What Is An MSG Allergy?
By Grant Segall RPh
What are Chow Mein, Orange Sesame Chicken, Moo Goo Gai Pan, Sweet and Sour Pork, and Beef and Broccoli? They are all savory Chinese foods that we love. The culinary tradition of the Chinese people expands thousands of years, along with other Asian foods such as Japanese, Thai, Indonesian, and Korean.
In all Oriental cuisine, the rich sauces make each dish stand out from other types of food, complementing and enhancing the ingredients. In addition, Oriental food is loaded with fresh vegetables and fresh meats, making this a healthy choice. The only downfall to Asian food is that for many people, an MSG allergy makes eating it impossible.
MSG is the acronym for Monosodium Glutamate, which is a type of food additive that is used in Asian cooking to enhance the flavor. Although most often used in Chinese food, it is used throughout most other Asian cultures. For people with an MSG allergy, the symptoms could range from mild to serious. Typically, if a person has sensitivity to MSG, when eaten in large quantities, a feeling of flushing and warmth would be felt, followed by a headache, facial pressure, and on occasion, a sense of chest pressure. Other symptoms associated with an MSG allergy include gastrointestinal problems, skin rash, difficulty breathing, circulation, and even neurological function.
The good news is that very few people have an MSG allergy. The thing to remember is that unlike your normal allergens such as dust, pet dander, grass and ragweed, perfume, and so on, MSG is not actually an allergen. Instead of this being an MSG allergy, the triggered reaction is more like a problem with intolerance.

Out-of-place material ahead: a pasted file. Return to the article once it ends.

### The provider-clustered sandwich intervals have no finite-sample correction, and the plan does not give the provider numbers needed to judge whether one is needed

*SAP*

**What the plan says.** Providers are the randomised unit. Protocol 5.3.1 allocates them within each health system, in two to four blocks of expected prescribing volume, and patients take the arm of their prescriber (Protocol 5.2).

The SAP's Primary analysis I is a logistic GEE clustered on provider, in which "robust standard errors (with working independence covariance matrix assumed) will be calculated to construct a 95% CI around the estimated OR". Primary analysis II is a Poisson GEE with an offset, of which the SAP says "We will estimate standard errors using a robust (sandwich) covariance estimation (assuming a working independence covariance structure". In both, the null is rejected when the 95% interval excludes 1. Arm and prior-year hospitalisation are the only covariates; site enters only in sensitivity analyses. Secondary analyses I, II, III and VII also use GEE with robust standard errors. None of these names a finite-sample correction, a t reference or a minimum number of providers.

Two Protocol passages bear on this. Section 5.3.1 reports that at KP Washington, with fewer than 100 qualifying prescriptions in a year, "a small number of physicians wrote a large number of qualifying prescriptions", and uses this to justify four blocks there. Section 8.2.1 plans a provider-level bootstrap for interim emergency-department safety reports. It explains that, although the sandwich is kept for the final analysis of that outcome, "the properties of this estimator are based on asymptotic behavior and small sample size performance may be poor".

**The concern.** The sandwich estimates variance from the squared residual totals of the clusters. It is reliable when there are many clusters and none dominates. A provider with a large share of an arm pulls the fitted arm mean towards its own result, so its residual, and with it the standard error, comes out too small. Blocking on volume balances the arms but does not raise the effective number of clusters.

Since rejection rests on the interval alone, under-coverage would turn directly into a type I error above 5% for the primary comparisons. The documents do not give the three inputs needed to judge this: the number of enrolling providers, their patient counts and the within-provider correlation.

Keep in mind that for people with an MGS allergy, the consumption of alcohol would increase the effect. In addition, studies show that exercise before eating food with MSG or after can also exaggerate the effects. While the reactions of an MGS allergy are generally the same, the level of severity varies from one person to another. In most cases, the onset of symptoms would be noticed within the first 48 hours. Sometimes, a person will begin to feel overly tired and then experience any of the other symptoms.
The problem is that for Asian foods, the use of MSG is growing. Because so many of the foods consist of rich sauces and gravies, MSG is a staple. Therefore, if you have an MSG allergy and plan to dine out, you will need to advise the server that your food cannot include MSG. In most cases, restaurants are very accommodating. However, if you decide to cook Asian food, when shopping for various foods, read the label carefully.
Even though some packaged foods state right on the label that MSG is not added it could be. In addition, the current labeling laws do not require MSG even be listed on the package. That means the actual term "MSG or "Monosodium Glutamate is only required to be listed by the Food and Drug Administration if the ingredient is a 99% pure combination of sodium and glutamic acid. For the individual with an MSG allergy, this makes shopping for non-MSG foods extremely challenging.
Your best bet if you have an MSG allergy is to find an Oriental restaurant that will work with you, ensuring your food will not contain this additive. In addition, they could recommend an Oriental specialty food store and specific foods that do not contain MSG. If you suspect you have an MSG allergy, talk to your doctor to see if anything else can be done.
About The Author
Grant Segall RPh is a practicing pharmacist and webmaster for www.allergy-allergy.com.
Careers & Employment
Grief & Loss
Kids & Teens
Self Improvement & Motivation
Travel and Leisure